The fight to desegregate Virginia Public Schools in the years following the Supreme Court’s Brown v. Board ruling was full of intimidation and institutional racism. The government did everything possible to deny Black children an equal education in separate facilities, and definitely not in schools with white children.
Recently I was contacted by Bob Gibson, a writer for the Roanoke Times and the Charlottesville Daily Progress newspapers. (Bob is also communications director and senior researcher at the University of Virginia’s Weldon Cooper Center for Public Service.) Bob grew up in Arlington, near the Ballston area and he recently read, “My Halls Hill Family: More Than a Neighborhood.” He wrote an opinion column in both papers about the book. One event he highlighted speaks to the level of governmental institutional racism that Black people endured while fighting for equal education in the 1950’s.
As Gibson informs in his article, “Jones writes the state of Virginia used its own forms of intimidation as it tried to keep the neighborhood’s residents out of all-white public schools. A state legislative committee just days after the cross burning summoned the author’s mother, Idabel Greene Jones, to appear and answer questions before the Committee on Law Reform and Racial Activities.”
Following the January 31, 1957 court ruling that elementary schools in Virginia must desegregate by September, the Virginia legislature acted in special session to create laws to fight pubic school integration. They were basically laws to intimidate and criminalize the activities of Virginians pursuing the desegregation of schools.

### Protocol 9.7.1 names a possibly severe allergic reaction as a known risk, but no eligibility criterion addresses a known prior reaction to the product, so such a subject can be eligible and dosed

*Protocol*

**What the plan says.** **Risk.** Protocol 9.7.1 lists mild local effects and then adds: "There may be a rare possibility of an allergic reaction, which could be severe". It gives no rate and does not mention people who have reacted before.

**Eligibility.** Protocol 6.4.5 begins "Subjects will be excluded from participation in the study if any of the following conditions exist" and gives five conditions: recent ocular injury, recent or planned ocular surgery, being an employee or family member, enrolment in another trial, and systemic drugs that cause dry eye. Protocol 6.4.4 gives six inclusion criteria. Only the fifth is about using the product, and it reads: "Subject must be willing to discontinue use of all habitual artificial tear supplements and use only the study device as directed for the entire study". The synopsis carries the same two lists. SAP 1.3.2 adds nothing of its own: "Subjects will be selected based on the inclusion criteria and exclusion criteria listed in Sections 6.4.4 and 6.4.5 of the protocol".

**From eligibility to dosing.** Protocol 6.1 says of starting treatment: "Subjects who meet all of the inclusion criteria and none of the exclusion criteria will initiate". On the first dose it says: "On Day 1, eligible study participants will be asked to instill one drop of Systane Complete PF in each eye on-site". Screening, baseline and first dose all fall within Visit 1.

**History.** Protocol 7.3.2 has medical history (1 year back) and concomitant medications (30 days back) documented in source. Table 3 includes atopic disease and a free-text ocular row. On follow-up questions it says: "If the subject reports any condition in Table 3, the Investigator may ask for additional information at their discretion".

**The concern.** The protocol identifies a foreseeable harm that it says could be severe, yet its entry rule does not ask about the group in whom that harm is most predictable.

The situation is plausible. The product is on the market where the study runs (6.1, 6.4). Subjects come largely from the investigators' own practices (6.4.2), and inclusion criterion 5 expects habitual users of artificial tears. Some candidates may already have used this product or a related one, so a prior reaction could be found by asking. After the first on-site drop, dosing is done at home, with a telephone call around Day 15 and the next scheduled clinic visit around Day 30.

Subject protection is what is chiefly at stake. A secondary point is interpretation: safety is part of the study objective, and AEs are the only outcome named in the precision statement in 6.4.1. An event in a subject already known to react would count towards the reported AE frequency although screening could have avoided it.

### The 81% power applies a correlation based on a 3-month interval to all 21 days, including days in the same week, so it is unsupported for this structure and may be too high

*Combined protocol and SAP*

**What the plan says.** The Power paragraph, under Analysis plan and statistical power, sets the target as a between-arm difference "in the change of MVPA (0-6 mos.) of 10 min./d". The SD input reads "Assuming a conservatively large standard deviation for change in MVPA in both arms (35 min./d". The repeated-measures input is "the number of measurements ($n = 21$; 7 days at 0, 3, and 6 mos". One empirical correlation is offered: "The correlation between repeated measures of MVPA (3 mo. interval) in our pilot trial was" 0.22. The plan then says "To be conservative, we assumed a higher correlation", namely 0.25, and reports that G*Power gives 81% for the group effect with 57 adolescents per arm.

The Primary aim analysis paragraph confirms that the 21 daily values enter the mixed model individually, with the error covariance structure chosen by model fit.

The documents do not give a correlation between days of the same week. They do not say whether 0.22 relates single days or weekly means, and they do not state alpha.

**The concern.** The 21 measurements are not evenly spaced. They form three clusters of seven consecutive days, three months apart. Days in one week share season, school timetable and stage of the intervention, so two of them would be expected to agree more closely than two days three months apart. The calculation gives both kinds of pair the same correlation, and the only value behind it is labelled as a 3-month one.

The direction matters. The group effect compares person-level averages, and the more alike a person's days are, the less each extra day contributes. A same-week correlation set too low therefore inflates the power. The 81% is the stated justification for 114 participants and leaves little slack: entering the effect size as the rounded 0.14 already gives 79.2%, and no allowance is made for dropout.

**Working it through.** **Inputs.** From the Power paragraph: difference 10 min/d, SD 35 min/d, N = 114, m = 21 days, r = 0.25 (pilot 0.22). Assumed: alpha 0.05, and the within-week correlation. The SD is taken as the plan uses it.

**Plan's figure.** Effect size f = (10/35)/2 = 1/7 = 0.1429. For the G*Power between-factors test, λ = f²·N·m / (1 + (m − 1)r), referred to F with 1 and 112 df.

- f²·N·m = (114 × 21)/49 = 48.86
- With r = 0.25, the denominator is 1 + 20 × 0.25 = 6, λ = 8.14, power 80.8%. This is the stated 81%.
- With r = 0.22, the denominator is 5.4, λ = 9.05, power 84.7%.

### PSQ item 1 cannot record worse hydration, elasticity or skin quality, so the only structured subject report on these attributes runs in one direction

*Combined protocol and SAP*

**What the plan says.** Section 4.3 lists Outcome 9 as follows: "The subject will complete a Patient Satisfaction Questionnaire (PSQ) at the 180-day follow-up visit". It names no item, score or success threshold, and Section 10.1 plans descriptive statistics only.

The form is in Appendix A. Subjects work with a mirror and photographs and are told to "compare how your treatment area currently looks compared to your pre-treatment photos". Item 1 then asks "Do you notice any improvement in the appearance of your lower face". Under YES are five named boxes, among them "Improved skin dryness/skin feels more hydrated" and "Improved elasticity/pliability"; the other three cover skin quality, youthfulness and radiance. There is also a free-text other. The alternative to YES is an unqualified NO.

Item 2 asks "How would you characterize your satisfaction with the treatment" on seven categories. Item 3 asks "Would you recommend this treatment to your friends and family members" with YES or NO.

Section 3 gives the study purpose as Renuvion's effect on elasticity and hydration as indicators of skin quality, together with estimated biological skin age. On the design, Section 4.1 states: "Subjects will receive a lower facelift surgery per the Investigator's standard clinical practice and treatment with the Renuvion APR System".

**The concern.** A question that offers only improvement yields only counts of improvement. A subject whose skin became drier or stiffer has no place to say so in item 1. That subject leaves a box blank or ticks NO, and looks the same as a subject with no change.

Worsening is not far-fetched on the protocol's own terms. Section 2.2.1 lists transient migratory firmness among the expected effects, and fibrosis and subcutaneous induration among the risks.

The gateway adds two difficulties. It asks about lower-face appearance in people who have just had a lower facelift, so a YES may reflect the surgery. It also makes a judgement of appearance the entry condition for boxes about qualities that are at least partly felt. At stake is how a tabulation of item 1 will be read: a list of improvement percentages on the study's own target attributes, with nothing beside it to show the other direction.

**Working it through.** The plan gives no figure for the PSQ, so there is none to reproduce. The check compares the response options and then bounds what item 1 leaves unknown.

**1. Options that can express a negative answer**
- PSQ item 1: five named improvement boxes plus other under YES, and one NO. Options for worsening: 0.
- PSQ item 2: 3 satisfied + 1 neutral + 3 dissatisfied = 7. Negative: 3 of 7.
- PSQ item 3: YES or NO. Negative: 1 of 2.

The incident that Gibson recounts is following the Saturday, September 14, 1957, federal court ruling on the Arlington case when a supplemental decree directed the admission of the plaintiffs to white schools. The order was immediately delayed until the state could appeal, but the racists, both within and external to the government were upset! The following day, Sunday, September 15, 1957, the Committee on Law Reform and Racial Activities summoned my mother, Idabel Greene Jones, and others, to appear before the committee on Thursday, September 19th. As you can see from the picture of the summons below, the Arlington County Sheriff’s Office received the summons on Monday, September 16, 1957, at 11:24 AM. They served my mom that same day.
That was a tough day for my mother, who was a 35-year-old wife and mother of six children. She did not seek the limelight and was scared and intimidated by the television cameras and reporters who pursued them at the state capitol building. But she had been prepared by the NAACP attorneys and she did what she had to do.
There were a few parents who decided to withdraw from the lawsuit during that time, but the overwhelming consensus for the majority of the group was to proceed further to achieve their goal. Of course, it would be two more years before the desegregation of schools would begin in Virginia in February 1959.
My Halls Hill Family: More Than a Neighborhood
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